As the health care industry braces for more bundled payments, there is good news for home health agencies. As part of initiatives to reduce costs across episodes of care, home health agencies are increasingly being relied on within bundled payment models, a recently released evaluation revealed.
Bundled payments, which were introduced by the Centers for Medicare & Medicaid Services (CMS) Innovation Center and first came into effect in 2013, are intended to create incentives for hospitals and clinicians to work with other health care providers, including home health companies, to deliver better care while reducing the overall cost. Currently, more than 1,400 providers are participating in bundled payment initiatives, including 360 acute care hospitals, 658 skilled nursing facilities (SNFs) and 262 physician groups practices, according to CMS. Home health agencies and inpatient rehabilitation facilities comprise of the rest of the participants.
The evaluation looks at the Bundled Payment Care Initiative (BPCI), which involves four different payment models, some of which include home health agencies, and episodes of care for nearly 50 different conditions. Separately, CMS has begun mandatory bundled payment initiatives, including the Comprehensive Care for Joint Replacement (CJR) program.
Bundled payments are currently aimed at specific patient groups with more likely on the way. So far, 11 of the 15 clinical episode groups show potential savings to Medicare, the second-year evaluation revealed.
The initial results are positive for the home health industry, as more acute care providers look to reduce costs within an entire episode of care and seek out post-acute care partners.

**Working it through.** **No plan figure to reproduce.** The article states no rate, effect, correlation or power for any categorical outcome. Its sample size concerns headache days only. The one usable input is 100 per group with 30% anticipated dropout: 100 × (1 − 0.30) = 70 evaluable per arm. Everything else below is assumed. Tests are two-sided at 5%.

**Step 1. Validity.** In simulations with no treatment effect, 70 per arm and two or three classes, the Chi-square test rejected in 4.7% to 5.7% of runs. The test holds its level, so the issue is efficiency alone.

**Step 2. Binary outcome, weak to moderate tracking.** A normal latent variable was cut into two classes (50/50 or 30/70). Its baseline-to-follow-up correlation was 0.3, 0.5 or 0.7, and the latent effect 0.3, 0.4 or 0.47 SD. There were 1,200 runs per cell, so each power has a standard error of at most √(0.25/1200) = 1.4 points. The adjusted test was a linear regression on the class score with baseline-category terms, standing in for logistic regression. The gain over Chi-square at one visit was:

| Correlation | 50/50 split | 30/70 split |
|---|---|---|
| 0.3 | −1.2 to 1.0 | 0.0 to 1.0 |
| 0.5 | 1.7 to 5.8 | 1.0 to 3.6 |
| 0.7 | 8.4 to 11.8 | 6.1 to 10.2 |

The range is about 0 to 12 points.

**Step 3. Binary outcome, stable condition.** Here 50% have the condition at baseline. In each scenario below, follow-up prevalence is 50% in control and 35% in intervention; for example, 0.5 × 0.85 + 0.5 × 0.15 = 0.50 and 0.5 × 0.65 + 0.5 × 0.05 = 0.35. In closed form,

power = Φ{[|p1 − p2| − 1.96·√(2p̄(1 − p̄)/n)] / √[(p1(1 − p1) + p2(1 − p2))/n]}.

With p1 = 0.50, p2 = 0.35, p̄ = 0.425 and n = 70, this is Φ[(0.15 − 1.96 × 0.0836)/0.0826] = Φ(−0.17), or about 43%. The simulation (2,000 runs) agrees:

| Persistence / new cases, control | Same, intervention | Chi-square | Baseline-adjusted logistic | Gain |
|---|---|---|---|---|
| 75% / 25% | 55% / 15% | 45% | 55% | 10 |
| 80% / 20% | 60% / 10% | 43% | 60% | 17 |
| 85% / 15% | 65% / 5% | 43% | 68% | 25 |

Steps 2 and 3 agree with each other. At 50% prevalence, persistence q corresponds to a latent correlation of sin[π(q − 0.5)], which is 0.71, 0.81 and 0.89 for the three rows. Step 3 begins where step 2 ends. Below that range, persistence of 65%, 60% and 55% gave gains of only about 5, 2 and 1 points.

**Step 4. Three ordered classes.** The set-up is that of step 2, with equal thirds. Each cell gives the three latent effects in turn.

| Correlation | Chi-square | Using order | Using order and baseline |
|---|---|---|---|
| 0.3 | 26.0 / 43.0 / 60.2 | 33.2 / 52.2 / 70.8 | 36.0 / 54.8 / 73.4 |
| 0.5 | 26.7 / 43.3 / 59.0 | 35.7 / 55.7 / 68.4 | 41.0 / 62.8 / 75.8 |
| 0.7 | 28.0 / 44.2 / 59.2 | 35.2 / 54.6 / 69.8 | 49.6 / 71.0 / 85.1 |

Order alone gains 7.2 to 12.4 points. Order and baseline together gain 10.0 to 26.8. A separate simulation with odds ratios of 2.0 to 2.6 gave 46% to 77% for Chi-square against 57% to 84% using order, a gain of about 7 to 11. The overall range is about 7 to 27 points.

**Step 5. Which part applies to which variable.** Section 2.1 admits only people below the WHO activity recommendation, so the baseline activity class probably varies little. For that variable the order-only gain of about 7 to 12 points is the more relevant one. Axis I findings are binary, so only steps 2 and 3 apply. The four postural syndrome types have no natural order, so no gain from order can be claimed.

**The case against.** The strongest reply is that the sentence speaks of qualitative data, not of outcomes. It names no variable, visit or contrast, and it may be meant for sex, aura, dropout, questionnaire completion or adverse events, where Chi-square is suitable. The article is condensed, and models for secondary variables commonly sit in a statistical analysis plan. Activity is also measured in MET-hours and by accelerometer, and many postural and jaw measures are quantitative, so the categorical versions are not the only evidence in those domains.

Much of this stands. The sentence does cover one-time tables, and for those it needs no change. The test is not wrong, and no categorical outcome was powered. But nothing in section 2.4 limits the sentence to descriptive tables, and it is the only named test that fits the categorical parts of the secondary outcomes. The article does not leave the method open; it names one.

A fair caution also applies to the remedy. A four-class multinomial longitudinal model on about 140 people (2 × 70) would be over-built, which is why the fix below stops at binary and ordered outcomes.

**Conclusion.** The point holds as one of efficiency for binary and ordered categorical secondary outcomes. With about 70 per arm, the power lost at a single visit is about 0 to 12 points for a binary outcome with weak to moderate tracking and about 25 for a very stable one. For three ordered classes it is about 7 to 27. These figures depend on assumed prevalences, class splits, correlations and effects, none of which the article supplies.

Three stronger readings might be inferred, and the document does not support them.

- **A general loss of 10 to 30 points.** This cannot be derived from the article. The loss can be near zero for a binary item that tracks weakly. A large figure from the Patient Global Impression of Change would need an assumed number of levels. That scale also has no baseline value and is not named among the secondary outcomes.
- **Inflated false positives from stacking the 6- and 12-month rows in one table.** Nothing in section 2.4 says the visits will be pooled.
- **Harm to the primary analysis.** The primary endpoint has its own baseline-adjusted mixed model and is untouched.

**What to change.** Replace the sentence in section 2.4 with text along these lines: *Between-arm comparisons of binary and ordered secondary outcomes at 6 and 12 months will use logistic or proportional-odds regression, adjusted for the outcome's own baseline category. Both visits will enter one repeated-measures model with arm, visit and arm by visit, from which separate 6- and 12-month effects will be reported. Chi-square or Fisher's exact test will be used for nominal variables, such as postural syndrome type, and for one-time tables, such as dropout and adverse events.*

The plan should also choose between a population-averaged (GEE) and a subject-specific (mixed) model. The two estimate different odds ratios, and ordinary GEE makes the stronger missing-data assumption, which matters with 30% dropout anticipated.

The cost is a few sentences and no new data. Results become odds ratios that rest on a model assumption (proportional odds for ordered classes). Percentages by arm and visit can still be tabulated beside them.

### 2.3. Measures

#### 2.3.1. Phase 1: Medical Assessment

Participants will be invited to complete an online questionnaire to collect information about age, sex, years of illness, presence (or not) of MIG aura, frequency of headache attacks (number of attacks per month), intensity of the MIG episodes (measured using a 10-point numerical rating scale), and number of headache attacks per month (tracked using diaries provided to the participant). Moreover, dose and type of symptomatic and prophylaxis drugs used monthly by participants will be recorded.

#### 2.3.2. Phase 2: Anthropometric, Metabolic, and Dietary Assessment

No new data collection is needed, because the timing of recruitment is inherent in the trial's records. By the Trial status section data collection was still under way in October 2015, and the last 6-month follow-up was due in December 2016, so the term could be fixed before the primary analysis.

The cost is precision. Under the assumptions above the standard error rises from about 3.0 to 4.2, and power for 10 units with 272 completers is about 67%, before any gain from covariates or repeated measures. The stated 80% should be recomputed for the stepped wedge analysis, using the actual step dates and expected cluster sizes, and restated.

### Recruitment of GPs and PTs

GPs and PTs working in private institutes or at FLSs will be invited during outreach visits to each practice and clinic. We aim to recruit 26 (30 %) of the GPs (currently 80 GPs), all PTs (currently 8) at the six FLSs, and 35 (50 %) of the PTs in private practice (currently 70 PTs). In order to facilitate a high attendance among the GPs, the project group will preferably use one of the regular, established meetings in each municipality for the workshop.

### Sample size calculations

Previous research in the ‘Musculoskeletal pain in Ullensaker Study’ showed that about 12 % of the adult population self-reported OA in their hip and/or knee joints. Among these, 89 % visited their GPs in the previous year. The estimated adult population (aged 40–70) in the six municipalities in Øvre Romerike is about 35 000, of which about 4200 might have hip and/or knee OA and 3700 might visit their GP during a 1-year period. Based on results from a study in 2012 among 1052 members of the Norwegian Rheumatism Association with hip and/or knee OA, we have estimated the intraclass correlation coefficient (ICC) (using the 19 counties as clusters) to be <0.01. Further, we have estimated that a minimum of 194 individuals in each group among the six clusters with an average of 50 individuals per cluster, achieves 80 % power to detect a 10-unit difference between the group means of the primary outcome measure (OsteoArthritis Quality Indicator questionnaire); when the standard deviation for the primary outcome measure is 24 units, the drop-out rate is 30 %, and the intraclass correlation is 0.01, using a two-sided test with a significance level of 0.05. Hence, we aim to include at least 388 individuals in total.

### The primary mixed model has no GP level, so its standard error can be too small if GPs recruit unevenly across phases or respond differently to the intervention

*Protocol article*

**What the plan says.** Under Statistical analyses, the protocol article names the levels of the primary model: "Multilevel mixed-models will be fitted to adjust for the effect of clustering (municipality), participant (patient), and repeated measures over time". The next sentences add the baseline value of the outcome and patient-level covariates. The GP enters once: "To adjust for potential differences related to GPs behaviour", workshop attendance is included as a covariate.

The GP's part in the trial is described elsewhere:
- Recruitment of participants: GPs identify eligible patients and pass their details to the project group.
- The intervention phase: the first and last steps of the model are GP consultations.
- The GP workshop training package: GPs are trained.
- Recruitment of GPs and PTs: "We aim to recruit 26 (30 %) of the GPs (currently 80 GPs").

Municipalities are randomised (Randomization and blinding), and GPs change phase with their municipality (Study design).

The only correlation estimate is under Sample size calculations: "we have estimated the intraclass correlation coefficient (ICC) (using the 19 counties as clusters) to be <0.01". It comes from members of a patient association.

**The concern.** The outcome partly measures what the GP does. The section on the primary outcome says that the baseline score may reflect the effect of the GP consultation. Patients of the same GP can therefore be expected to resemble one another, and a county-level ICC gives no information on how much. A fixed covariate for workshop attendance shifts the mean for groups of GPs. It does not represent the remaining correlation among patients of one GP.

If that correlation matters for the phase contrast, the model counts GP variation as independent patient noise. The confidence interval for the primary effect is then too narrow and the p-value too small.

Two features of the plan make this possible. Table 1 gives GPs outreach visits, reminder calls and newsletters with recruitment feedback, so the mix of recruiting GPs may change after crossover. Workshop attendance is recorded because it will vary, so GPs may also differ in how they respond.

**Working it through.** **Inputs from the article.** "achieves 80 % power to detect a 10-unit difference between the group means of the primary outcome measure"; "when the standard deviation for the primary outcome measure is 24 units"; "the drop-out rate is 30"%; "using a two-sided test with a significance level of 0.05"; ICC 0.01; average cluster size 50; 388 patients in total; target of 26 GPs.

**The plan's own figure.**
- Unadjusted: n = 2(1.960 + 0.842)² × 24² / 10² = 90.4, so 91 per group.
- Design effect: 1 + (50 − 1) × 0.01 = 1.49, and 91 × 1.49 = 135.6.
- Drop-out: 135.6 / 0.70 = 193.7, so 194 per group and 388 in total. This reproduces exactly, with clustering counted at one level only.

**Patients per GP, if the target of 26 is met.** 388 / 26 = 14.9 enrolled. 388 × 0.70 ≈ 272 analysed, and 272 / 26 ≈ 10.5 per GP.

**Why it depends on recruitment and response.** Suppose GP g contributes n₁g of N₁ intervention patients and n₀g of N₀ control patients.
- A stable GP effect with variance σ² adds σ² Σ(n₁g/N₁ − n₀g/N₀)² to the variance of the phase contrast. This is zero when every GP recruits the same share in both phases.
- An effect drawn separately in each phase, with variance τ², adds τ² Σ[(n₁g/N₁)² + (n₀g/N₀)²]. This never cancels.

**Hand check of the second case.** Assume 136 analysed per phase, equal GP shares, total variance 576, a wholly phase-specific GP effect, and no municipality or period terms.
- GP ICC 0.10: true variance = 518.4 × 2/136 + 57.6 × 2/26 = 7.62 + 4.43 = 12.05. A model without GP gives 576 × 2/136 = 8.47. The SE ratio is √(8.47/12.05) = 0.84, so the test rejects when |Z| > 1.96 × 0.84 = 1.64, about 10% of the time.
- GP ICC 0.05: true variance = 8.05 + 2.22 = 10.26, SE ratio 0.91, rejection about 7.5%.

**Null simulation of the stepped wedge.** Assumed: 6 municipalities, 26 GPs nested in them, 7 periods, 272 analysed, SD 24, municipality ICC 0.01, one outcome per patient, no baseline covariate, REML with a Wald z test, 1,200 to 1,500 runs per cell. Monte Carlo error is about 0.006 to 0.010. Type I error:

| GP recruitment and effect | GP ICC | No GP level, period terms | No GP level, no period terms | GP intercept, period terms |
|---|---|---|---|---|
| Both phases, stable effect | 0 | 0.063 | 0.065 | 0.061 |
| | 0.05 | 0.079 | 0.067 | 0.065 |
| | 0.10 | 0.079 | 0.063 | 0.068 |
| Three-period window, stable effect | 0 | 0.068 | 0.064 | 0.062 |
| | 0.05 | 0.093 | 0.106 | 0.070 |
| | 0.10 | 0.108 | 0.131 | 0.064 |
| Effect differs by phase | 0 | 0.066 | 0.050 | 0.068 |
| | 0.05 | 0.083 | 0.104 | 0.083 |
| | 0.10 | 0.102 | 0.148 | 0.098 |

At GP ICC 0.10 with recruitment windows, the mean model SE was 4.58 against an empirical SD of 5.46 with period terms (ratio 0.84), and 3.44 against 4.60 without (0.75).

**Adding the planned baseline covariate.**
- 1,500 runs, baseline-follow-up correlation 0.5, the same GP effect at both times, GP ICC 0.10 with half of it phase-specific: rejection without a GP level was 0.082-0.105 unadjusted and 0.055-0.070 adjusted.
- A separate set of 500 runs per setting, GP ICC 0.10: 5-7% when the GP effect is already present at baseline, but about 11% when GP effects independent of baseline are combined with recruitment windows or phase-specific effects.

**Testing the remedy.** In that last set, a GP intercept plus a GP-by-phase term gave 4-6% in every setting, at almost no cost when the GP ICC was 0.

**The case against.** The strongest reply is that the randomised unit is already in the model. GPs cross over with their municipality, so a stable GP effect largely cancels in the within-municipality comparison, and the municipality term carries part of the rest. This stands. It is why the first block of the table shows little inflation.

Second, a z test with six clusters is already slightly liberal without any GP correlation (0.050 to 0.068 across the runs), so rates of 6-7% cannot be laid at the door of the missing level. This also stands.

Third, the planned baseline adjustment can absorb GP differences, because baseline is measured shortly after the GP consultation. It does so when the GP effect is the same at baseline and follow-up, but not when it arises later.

Most notably, health providers appeared to be partnering more with home health agencies during the second year of the initiative among cardiovascular surgery patients. The use of institutional post-acute care (PAC) declined from a share of 55.1% of patients to 44.2%. At the same time, there was a “statistically significant increase in the number of home health visits in BPCI episodes”—1.5 more visits per episode.
Furthermore, the decline in PAC spending was led by a shift toward home health care within the bundled payment Model 2 orthopedic and cardiovascular surgery episodes. These results are right in line with CMS’ aims for the program.
“…We saw a statistically significant shift from more expensive institutional PAC to less expensive home health care among beneficiaries discharged to any PAC setting,” the evaluation reads.
The shift follows results from the first-year evaluation report, which showed an increasing use for home health care among beneficiaries discharged to any post-acute setting. Orthopedic surgery under model showed significant savings of $864 per episode and even improved the quality of care, according to the results. These savings were driven by changes in the PAC setting, and set up home health as a promising cost saver.
While not all the bundled payment models were driving down total episode of care costs, CMS is planning to monitor the rising patient volume within home health as more patients enter this care setting.
“Particularly with the shift of beneficiaries from institutional PAC to home health care, we will continue to examine any changes in functioning in the context of likely changes in patient complexity across PAC settings,” the evaluation reads. “Shifts away from institutional PAC will tend to increase patient complexity in both home and institutional PAC settings.”
While these results are encouraging to CMS and offer more opportunities for home health care agencies, providers can expect more changes to come, as CMS aims to have 50% of traditional Medicare payments tied to alternative payment models by 2018.
Written by Amy Baxter